The White Man’s Burden: Drug Mule

Jim Dwyer, who is the closest writer to Jimmy Breslin around, admitted in the New York Times to committing a crime.

Walking down Eighth Avenue a few weeks ago, I made sure my backpack was fully zipped shut. Inside was a modest stash of pot, bought just an hour or so earlier. A friend knew someone in that world, and after an introduction, then a quiet, discreet meeting, I was on my way to the subway. Never before had I walked through Midtown Manhattan with it on my person. There were four cookies in vacuum-sealed pouches — “edibles” is the technical term — and then a few pinches of what was described as “herb.”

Sure, it was Eighth Avenue, and nobody cares what happens on Eighth Avenue, but still.  Fear not that Ray Kelly is busily planning the SWAT raid to rid the city of this nefarious weed runner. An admission without more won’t sustain a conviction, and he rid himself of the evidence before the column ran. Dwyer is safe.

But he had a point to make, and he made it.  You see, Dwyer is an old white guy. Old white guys don’t get tossed in New York City.

More people have been arrested for marijuana possession than any other crime on the books. From 2002 through 2012, 442,000 people were charged with misdemeanors for openly displaying or burning 25 grams or less of pot.

* * *

About 87 percent of the marijuana arrests in the Bloomberg era have been of blacks and Latinos, most of them men, and generally under the age of 25 — although surveys consistently show that whites are more likely to use it.

But, but, but, that’s not what the police keep telling us. They keep telling us they stop & frisk young black and Hispanic men because they’re the criminals. They keep telling us how they’re just going where the crime dictates. It’s not their fault, they say.

Except it’s not quite accurate.  The putative purpose of throwing young black and Hispanic men against the wall, forcing them to turn out their pockets to reveal whatever was private a moment earlier to public view, is to get guns off the streets. New Yorkers hate guns, and that makes many appreciate how the police are saving us from the gun violence that plagued the City during the crack plague of the 1980s.  New Yorkers also have difficulty recalling what decade we’re in.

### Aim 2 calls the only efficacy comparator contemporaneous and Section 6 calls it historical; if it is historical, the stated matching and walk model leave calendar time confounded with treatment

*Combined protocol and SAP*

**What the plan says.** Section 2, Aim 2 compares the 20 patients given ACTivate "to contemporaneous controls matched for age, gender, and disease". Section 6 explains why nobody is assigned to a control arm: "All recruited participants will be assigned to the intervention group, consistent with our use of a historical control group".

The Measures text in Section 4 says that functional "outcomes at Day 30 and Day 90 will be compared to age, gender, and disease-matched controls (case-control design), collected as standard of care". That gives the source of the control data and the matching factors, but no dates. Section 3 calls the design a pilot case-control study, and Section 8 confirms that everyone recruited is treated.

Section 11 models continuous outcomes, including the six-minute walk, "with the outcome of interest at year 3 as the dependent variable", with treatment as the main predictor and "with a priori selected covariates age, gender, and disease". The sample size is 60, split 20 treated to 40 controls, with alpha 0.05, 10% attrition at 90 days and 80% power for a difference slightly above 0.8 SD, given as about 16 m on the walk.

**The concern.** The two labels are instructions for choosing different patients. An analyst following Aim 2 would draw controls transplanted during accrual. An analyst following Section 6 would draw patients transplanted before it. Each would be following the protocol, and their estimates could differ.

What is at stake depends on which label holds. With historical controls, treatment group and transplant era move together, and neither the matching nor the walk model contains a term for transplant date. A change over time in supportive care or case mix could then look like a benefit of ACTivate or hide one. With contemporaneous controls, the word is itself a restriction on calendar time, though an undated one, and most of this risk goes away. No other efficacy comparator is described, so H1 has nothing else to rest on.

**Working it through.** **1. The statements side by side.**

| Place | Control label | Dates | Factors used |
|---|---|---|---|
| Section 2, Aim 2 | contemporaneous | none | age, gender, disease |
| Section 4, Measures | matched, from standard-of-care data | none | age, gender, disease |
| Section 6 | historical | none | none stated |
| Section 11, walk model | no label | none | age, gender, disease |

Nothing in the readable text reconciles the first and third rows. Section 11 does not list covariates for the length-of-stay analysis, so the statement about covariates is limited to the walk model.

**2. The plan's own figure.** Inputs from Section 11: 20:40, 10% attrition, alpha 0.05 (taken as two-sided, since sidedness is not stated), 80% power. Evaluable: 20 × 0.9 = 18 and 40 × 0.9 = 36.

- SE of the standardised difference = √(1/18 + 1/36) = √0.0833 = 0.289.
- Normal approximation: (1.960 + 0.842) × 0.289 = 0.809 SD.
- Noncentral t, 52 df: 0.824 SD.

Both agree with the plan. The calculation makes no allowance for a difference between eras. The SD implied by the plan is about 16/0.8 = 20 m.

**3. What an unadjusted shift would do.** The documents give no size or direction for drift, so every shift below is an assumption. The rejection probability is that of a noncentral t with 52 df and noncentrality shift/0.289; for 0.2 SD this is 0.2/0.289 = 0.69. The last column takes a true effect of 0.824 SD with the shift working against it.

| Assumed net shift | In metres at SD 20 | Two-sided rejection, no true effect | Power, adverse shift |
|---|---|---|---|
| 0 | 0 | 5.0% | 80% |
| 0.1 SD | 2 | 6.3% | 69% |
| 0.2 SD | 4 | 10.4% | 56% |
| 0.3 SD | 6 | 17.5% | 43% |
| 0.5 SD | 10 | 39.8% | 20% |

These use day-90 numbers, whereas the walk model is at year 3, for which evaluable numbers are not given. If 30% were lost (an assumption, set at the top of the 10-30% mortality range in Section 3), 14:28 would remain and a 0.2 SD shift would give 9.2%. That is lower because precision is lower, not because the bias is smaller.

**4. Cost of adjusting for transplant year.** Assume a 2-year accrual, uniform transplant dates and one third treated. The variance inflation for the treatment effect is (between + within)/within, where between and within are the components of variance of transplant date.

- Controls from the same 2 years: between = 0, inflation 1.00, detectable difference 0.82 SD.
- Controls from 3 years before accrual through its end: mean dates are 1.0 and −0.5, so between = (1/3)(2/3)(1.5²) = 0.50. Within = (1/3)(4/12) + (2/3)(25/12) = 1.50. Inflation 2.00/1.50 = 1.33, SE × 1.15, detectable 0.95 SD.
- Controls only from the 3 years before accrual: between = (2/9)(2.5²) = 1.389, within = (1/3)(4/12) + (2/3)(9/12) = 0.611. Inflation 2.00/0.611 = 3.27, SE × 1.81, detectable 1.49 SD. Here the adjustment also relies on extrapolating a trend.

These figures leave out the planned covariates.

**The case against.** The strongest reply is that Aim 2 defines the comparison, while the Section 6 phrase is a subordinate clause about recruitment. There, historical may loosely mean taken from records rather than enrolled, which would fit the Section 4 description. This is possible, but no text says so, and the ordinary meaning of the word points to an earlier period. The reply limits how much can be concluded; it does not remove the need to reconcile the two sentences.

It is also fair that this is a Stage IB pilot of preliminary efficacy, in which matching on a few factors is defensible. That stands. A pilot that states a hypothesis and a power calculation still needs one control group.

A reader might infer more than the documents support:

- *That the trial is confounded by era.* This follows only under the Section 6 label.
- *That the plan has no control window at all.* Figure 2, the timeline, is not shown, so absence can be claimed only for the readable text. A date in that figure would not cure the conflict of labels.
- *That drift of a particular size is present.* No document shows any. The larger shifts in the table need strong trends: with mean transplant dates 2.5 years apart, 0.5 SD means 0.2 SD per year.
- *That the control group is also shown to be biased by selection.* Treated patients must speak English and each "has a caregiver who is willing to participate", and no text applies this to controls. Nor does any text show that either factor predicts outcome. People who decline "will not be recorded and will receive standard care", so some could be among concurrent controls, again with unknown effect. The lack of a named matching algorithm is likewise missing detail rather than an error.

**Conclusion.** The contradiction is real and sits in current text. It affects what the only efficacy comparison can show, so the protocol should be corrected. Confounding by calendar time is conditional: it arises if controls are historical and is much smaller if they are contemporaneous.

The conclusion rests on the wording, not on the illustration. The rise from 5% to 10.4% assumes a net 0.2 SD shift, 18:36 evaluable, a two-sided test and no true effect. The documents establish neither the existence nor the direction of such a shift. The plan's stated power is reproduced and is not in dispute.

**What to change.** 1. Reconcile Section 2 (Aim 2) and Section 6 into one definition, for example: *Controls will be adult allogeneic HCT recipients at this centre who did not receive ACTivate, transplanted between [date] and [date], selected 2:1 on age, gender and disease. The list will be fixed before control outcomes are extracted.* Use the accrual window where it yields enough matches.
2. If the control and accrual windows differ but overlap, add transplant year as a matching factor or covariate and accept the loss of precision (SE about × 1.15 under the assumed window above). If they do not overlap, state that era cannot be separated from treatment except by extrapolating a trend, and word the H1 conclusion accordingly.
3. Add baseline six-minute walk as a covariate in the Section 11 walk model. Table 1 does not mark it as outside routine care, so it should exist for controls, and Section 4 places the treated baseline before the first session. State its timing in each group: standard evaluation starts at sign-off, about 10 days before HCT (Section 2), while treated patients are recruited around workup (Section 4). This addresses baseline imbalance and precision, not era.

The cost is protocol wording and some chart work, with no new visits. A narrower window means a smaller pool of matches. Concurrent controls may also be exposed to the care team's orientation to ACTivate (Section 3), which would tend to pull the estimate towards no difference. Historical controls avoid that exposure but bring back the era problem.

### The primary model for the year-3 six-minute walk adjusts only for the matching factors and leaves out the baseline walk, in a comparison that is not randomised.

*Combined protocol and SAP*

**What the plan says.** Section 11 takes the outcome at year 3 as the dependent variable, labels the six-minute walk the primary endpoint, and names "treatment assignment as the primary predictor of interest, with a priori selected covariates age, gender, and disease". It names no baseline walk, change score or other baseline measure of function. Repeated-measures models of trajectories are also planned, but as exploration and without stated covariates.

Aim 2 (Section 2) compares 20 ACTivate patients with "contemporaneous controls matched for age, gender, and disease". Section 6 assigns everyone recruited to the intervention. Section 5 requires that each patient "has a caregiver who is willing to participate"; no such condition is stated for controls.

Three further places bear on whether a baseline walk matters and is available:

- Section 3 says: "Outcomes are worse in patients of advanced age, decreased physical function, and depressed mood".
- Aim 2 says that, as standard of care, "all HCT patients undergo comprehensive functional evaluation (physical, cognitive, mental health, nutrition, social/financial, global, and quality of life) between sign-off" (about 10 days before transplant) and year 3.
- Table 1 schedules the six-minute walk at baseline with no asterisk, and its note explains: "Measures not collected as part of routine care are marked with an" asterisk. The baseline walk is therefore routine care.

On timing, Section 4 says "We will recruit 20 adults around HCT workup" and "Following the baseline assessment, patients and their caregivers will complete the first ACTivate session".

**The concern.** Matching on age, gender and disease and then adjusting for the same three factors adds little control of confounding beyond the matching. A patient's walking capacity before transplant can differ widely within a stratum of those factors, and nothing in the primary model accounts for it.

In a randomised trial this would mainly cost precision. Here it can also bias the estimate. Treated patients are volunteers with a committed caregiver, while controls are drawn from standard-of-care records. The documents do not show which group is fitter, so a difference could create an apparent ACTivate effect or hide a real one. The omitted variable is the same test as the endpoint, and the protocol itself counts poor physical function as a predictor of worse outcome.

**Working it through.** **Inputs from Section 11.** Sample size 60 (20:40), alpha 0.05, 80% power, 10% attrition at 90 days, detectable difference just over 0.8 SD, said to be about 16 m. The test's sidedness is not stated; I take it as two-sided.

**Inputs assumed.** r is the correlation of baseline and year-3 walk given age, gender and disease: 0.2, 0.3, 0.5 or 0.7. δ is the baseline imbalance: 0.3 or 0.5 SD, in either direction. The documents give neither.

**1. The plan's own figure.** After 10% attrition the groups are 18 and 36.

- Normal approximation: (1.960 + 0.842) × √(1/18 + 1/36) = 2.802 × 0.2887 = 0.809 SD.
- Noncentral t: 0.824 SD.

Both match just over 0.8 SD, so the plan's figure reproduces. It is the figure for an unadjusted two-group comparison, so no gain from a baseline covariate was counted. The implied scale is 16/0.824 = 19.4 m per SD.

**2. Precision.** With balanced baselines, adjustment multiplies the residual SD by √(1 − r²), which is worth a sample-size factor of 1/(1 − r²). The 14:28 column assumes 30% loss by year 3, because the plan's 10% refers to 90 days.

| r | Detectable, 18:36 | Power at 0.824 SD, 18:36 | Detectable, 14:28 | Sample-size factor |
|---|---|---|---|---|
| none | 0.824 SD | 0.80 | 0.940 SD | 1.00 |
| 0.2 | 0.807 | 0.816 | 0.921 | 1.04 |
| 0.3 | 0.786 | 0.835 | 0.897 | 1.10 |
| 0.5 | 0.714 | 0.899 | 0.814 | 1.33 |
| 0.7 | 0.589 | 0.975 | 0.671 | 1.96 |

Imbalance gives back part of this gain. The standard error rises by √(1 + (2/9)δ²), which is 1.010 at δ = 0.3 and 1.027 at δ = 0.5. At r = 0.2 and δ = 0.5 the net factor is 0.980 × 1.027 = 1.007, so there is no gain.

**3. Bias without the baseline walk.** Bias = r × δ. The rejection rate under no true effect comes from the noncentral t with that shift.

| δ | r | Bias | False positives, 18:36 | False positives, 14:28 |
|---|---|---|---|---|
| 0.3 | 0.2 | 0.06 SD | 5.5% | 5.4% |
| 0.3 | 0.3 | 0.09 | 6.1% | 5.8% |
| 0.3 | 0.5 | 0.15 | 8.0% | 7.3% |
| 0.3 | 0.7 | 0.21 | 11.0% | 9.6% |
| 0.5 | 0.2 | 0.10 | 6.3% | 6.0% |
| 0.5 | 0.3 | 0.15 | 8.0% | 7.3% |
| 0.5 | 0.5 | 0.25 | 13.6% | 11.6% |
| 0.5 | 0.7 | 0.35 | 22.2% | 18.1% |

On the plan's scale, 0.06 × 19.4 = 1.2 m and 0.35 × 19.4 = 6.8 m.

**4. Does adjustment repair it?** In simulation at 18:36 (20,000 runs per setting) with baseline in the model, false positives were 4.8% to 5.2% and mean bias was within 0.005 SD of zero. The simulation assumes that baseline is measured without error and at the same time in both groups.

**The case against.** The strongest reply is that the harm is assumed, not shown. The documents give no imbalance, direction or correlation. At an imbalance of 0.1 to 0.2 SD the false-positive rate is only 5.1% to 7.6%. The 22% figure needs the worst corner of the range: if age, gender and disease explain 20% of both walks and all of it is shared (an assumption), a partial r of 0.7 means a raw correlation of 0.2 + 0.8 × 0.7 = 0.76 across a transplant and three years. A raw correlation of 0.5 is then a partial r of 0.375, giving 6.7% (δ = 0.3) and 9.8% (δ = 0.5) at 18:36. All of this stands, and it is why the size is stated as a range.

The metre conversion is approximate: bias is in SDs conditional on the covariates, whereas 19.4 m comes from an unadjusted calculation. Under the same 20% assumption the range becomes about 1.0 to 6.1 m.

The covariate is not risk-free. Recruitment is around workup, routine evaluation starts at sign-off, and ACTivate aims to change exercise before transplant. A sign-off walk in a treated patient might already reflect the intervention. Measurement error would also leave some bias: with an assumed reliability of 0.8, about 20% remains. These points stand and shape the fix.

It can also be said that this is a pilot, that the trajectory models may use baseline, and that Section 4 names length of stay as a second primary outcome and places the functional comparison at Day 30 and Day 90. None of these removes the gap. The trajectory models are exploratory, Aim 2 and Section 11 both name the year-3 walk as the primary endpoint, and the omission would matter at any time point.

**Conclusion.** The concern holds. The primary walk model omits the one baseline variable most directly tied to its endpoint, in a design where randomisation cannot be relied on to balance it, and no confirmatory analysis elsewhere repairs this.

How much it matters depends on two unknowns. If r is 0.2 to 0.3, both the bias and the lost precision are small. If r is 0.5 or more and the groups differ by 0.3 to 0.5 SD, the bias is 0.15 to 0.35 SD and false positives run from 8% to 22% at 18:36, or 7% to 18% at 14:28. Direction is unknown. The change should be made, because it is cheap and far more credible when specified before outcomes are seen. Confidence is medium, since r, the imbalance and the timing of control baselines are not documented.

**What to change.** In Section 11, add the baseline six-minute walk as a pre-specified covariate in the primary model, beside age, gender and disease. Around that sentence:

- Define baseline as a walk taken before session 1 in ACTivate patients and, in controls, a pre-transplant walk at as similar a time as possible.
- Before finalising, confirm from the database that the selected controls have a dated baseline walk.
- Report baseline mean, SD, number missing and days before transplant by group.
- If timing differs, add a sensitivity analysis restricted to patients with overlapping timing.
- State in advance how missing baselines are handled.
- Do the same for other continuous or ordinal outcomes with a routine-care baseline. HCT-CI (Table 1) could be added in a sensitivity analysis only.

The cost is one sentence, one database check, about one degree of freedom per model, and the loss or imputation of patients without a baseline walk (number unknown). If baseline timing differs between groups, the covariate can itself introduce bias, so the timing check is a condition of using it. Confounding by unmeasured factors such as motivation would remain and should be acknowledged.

Except stop & frisk hasn’t been very good at finding guns.  It’s been much better at finding small amounts of marijuana (or marihuana, as the New York Legislature spells it).  It’s been even better at turning non-criminal possession into a misdemeanor, by forcing those who possess a small quantity to take it out of their pockets and thus put it on public display. Oops. Crime! Gotcha.

Jim Dwyer, Drug Mule. Considered armed (with pen) and dangerous.

When Dwyer decided to see whether he could walk down Eighth Avenue, it wasn’t just that he took the risk of being tossed.  As he goes on, that’s only where it starts. It’s the ride, if not the rap, where the real pain happens:

LAST year, the Bronx Defenders, which represents poor people in criminal court, tried to have suppression hearings in 54 cases involving marijuana possession. In such hearings, the police officer would have been required to testify about the circumstances under which the marijuana was found. If it was the result of an illegal search, the judge could have barred the use of the evidence.

But not once did the hearings go forward: missing paperwork, officer’s day off, the drip, drip of wasted time. On average, each case required five court appearances, and stretched over eight months. Most of the charges were dropped or lowered to noncriminal violations.

The process itself was the punishment, and it was inflicted almost exclusively on blacks and Latinos.

While the courts, the media and, yes, even some inconsequential blawgs, argue about the trivia of related cases and Article III judges being treated horribly by their own, attention is deflected from the nastiness in the Bronx courthouse where defendants must return to court, over and over, at the expense of their jobs, their school, their lives and criminal records, to get the chance to challenge a cop seizing them for being young, male and black.

But seriously, who really cares?  After all, if you’re an old white guy, you can walk pretty much anywhere in the City with pot in your backpack and never fear the police.  That’s how stop & frisk works.  So what’s with all the fuss?

 

3 comments on “The White Man’s Burden: Drug Mule

  1. John

    And don’t forget that after the police and the courts have done all this to people all over a dime bag of weed they will then complain that those same young people don’t respect the police, the system or the law. I wonder why that is.

  2. jakee308

    What’s the over/under on Jim getting some personal time with a couple of beat cops sometime soon? You know; “just to be fair”.

    The cops brag about using social media so I’m sure someone working for Ray Kelly has seen this and advised him of it.

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